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Yahoo may be putting 50 of its properties on the chopping block as new CEO Scott Thompson looks to make the once-dominant internet portal a little leaner and more nimble, but apparently small businesses are important enough to Yahoo that it will create new products.
Today, Yahoo did just that by launching an online dashboard designed specifically for small businesses.
Communications and marketing executives at 150 US-based financial firms have admitted that the responsibility for poor reputation lies with them, according to the 2012 Makovsky Wall Street Reputation Study.
96% of the group said that they invite negative public perception by their actions or inactions, while negative public perception topped the list of challenges these firms must overcome in the next year.
Today marks the publication of Econsultancy's 2012 Online Reputation and Buzz Monitoring Buyer's Guide, containing profiles of 15 leading vendors and advice for companies trying to choose a tool and to get the most from the technology.
The report follows separate research we published in November which shows that an increasing number of companies are paying for reputation monitoring software.
Recently, I published a post that struck a nerve with a reader who will remain anonymous. That reader lashed out at my idiocy in several ways, including via a popular social network.
The wasted effort at insulting and haranguing me would have been quickly forgotten if not for an interesting observation: my cyberstalking critic executed his childish attacks through multiple accounts all associated with his employer, a small services-oriented business.
On one of those accounts, I discovered other rude, obnoxious and downright classless 'content' not directed at me.
According to Washington Post journalist Gene Weingarten, "'branding' is ruining journalism."
He's referring, of course, to personal branding, the activity that a growing number of journalists are supposedly engaging in as the publications they work for lose clout and financial resources.
Newspapers face numerous challenges in the digital age. From online business models to organizational structure, many newspapers are struggling to find their way in the world.
And then there are the 'smaller' challenges that are sometimes just as thorny. One of these: the importance of journalist objectivity.
What we learned from analysing the top brands in social media, and food for thought for brand owners starting to look at social reputation monitoring.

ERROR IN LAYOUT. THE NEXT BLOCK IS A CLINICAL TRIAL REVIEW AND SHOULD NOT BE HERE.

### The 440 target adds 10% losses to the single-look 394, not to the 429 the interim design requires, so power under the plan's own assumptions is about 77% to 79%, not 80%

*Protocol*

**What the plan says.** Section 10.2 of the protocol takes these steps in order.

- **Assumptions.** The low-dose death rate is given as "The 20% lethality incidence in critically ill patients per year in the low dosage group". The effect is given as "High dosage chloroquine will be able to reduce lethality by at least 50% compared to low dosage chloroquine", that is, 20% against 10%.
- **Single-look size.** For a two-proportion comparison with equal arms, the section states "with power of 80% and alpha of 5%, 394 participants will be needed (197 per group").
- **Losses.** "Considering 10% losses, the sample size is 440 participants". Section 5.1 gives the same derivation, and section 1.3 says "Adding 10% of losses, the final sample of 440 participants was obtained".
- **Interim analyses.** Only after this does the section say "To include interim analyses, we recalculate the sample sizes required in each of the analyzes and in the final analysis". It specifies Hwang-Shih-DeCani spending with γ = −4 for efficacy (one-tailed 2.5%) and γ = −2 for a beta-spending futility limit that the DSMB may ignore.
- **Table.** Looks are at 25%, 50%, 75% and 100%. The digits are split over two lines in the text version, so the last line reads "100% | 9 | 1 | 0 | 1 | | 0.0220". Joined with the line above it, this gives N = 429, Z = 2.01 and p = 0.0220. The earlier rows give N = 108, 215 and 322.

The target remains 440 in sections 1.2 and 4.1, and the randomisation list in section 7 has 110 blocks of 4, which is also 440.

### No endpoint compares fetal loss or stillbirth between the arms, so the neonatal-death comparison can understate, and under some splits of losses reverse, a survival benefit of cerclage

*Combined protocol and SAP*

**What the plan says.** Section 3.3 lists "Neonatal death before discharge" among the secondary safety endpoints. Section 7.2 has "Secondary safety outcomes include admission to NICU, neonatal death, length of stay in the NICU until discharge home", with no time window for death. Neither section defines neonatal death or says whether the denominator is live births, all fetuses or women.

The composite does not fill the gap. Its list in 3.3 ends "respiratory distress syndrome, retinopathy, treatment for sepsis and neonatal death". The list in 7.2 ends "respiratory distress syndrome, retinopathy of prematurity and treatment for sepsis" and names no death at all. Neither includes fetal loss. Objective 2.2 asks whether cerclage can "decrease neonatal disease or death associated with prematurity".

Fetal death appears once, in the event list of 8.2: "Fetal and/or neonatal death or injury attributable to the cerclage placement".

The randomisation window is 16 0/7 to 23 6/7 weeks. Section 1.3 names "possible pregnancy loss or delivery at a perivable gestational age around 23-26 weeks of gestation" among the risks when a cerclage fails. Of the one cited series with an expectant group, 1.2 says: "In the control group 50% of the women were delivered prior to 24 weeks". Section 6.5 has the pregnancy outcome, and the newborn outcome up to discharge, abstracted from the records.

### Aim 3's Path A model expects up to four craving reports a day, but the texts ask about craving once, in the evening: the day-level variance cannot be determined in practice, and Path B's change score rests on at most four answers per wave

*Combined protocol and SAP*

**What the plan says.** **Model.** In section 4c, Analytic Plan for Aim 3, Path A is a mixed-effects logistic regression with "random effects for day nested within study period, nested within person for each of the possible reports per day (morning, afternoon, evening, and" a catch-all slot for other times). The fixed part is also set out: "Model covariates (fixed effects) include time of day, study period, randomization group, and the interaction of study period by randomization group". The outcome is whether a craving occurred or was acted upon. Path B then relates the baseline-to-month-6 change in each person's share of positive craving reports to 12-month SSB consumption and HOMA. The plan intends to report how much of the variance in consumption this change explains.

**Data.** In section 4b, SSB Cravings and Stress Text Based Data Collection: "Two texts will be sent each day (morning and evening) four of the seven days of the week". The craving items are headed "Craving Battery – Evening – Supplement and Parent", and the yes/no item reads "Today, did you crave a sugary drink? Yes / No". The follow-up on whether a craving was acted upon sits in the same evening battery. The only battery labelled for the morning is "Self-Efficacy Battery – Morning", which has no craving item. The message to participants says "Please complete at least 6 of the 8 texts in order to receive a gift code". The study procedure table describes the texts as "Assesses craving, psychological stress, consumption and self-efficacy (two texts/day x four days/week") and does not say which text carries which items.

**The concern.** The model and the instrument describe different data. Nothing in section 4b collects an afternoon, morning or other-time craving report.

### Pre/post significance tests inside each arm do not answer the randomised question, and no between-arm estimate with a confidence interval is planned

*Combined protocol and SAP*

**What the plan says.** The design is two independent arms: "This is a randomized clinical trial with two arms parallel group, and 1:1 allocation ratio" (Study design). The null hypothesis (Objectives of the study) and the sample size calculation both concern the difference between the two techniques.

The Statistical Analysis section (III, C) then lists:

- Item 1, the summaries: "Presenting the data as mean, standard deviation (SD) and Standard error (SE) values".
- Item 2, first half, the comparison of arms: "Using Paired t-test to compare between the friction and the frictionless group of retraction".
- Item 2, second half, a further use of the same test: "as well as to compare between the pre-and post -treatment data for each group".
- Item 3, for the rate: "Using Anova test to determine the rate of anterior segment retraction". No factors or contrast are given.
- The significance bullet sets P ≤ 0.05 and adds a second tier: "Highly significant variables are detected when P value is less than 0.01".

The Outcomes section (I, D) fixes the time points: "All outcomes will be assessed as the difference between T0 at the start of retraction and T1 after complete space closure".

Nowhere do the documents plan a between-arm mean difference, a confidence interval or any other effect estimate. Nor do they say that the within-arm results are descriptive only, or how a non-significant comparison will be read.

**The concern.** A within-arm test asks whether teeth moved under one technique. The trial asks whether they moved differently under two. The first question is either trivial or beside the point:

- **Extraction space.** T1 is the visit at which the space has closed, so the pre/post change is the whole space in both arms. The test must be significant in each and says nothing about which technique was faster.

When it comes to marketing, few companies take as combative an approach as the budget airline Ryanair.
In fact, over the last couple of years, the company has challenged a rival brand to a ‘chariots of fire’ race around Trafalgar Square, referred to a large chunk of its online audience as the ‘idiot blogosphere’, threatened to introduce a surcharge for overweight passengers (a ‘fat tax’) and suggested it might make customers pay £1 to use its onboard toilets (the press have dubbed this ‘pay per pee’).
In today's internet-enabled world, your 'reputation' is arguably more important than it has ever been in the past. Increasingly, information about you and your business will find its way online, and what people say about you online has the potential to become a significant asset or liability.
So it's no surprise that 'online reputation management' is a hot area. But as with SEO and social media, many mistakes are made.
Here are 10 of the most common...
Last week, I wrote about Unvarnished, the 'Yelp for people' startup that has sparked a decent amount of controversy since publicly launching a private beta. In my post on the company, I echoed the sentiments of a good number of fellow bloggers and suggested that Unvarnished "may be 2010's worst startup."
Unvarnished's co-founder, Peter Kazanjy, left a comment on my post, which was shortly thereafter followed by an interesting comment from a fellow going by the name of "Mike."
Online reputation management is an increasingly important subject for businesses. And for good reason: consumers are on the internet, and they're talking about the businesses they interact with. From reviews posted on sites like Amazon to dedicated customer review hubs like Yelp, there is no shortage of online places for consumers to express their opinions about businesses (and their products and services).
But what about individuals? While some have tried to bring the reviews to an individual level, there's really no Yelp for people. A new startup that is receiving some attention and sparking some controversy hopes to change that.
What is more important than your reputation? For most individuals and businesses, the answer to that is simple: "not much."
Our increasingly networked world has only boosted the importance of reputation. On the internet, the investment often seen today in PR, social media and reputation management solutions highlights this.